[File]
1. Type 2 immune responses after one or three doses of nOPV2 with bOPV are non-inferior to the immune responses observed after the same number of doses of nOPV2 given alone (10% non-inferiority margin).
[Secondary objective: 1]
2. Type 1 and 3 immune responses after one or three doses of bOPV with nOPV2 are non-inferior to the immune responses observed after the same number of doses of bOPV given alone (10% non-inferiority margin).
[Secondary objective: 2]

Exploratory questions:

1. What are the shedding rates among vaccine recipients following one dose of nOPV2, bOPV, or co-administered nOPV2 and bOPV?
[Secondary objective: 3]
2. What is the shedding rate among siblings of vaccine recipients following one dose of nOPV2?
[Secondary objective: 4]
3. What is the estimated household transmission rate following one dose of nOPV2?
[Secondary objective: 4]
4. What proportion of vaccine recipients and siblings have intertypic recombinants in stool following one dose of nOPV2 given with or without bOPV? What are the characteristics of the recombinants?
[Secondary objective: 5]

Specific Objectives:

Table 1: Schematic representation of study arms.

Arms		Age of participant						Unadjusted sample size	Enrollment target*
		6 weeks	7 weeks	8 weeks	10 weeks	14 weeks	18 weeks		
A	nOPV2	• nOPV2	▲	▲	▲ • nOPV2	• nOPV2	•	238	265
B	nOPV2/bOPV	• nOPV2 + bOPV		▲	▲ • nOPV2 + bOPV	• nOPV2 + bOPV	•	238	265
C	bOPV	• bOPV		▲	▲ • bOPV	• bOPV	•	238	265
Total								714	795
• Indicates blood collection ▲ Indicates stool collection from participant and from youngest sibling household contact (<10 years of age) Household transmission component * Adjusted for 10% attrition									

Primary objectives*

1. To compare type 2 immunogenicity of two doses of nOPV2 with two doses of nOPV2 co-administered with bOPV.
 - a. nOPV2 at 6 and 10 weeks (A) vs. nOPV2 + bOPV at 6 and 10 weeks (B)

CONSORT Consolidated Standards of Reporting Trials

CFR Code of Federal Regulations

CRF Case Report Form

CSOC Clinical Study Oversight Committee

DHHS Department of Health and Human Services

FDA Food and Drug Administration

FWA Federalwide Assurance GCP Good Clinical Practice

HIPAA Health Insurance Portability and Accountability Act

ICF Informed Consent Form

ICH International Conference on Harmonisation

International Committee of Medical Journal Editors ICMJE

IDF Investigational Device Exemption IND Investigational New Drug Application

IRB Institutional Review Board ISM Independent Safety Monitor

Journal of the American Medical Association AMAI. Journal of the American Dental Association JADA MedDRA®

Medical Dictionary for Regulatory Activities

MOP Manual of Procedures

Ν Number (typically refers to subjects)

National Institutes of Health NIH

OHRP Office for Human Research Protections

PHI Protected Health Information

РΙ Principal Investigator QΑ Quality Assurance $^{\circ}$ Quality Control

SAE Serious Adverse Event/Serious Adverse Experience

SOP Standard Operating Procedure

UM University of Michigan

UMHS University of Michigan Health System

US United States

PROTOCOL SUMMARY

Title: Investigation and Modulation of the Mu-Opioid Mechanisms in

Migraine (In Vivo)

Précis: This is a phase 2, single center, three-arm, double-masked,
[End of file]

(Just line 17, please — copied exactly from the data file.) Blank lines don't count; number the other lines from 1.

		6 weeks	7 weeks	8 weeks	10 weeks	14 weeks	18 weeks		